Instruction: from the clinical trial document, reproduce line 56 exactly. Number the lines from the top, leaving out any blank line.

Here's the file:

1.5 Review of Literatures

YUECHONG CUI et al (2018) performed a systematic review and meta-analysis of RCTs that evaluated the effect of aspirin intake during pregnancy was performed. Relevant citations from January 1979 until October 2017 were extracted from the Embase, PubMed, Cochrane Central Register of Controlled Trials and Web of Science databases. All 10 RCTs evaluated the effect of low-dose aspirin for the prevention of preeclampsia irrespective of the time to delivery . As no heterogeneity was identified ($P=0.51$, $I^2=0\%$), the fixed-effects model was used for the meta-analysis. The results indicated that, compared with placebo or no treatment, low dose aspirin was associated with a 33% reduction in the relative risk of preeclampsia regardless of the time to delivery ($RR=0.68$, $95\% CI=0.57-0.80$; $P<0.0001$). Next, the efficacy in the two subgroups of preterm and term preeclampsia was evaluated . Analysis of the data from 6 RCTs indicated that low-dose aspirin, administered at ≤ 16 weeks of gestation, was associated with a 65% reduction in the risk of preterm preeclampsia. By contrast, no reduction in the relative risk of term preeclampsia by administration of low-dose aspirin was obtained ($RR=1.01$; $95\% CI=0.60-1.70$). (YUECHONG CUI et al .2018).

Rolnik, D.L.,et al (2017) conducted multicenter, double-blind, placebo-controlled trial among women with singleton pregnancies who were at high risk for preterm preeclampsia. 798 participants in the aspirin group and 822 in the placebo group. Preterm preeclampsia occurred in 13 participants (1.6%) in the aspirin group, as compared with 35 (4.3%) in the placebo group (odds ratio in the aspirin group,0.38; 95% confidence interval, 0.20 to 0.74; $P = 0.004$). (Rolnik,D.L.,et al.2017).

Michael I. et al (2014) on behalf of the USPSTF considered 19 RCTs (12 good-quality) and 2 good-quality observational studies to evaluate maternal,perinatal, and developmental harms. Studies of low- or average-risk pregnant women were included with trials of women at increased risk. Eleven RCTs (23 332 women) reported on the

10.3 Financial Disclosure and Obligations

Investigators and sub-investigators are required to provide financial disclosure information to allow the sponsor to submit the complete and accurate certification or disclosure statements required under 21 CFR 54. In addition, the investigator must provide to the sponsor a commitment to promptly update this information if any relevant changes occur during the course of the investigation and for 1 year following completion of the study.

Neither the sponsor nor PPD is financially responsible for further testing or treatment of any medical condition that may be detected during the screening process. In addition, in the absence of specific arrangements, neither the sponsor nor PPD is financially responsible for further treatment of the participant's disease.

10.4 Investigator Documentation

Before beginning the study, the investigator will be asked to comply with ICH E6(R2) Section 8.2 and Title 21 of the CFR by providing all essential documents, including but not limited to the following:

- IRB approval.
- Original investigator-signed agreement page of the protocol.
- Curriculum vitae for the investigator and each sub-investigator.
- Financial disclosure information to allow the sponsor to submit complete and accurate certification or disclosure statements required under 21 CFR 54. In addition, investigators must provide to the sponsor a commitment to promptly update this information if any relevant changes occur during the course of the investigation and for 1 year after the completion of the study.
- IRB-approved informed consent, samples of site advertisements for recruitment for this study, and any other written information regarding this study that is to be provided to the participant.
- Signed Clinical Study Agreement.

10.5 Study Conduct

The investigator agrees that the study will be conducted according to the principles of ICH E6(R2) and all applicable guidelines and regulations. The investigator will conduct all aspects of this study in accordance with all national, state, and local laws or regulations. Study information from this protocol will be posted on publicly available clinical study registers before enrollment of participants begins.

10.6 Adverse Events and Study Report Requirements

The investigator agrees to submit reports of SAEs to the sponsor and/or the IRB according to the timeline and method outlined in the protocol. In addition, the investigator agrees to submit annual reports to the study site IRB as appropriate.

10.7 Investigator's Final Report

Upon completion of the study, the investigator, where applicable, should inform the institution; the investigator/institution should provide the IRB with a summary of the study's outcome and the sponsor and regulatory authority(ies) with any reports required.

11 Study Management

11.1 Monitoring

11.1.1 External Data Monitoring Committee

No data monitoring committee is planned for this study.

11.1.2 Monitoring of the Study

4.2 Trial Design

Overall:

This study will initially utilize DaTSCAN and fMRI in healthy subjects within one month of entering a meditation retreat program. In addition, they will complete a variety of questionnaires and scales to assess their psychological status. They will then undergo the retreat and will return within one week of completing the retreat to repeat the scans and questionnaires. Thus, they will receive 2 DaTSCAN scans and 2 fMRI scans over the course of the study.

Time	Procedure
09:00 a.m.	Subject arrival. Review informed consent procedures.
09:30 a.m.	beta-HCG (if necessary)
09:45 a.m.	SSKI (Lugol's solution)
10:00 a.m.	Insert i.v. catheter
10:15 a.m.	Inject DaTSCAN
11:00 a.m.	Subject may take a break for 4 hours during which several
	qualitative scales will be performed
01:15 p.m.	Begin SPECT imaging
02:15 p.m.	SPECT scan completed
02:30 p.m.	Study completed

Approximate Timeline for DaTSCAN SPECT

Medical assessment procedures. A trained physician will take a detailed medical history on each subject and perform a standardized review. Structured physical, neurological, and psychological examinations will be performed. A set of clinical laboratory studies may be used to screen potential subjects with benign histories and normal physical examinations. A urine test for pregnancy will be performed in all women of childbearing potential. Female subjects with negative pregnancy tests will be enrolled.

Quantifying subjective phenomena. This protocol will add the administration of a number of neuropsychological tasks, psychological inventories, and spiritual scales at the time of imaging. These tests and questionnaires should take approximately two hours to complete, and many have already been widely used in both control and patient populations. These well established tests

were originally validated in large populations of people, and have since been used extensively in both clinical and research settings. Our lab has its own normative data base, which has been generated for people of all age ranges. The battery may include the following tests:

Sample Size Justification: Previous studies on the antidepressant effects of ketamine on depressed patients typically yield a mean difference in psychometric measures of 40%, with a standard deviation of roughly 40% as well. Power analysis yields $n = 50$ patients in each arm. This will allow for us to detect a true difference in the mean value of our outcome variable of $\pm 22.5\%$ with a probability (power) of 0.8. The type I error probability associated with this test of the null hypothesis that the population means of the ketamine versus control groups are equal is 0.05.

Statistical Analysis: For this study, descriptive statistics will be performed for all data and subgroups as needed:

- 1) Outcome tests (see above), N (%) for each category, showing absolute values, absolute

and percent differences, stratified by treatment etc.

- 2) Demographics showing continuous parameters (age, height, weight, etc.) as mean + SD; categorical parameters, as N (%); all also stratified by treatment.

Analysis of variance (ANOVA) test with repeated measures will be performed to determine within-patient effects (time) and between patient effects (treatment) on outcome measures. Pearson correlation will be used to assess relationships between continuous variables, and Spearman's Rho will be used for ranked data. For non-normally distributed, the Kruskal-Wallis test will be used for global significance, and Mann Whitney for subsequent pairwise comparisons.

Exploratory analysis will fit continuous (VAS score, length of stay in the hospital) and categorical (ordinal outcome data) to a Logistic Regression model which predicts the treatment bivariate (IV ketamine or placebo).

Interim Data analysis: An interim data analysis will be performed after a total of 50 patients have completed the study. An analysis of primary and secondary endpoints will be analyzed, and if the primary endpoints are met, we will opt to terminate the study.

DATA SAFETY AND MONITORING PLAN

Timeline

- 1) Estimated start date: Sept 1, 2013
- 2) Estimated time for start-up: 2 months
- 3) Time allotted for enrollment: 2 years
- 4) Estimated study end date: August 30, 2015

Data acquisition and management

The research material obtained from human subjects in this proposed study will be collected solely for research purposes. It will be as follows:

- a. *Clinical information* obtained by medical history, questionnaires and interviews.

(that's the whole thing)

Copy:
- 2) Estimated time for start-up: 2 months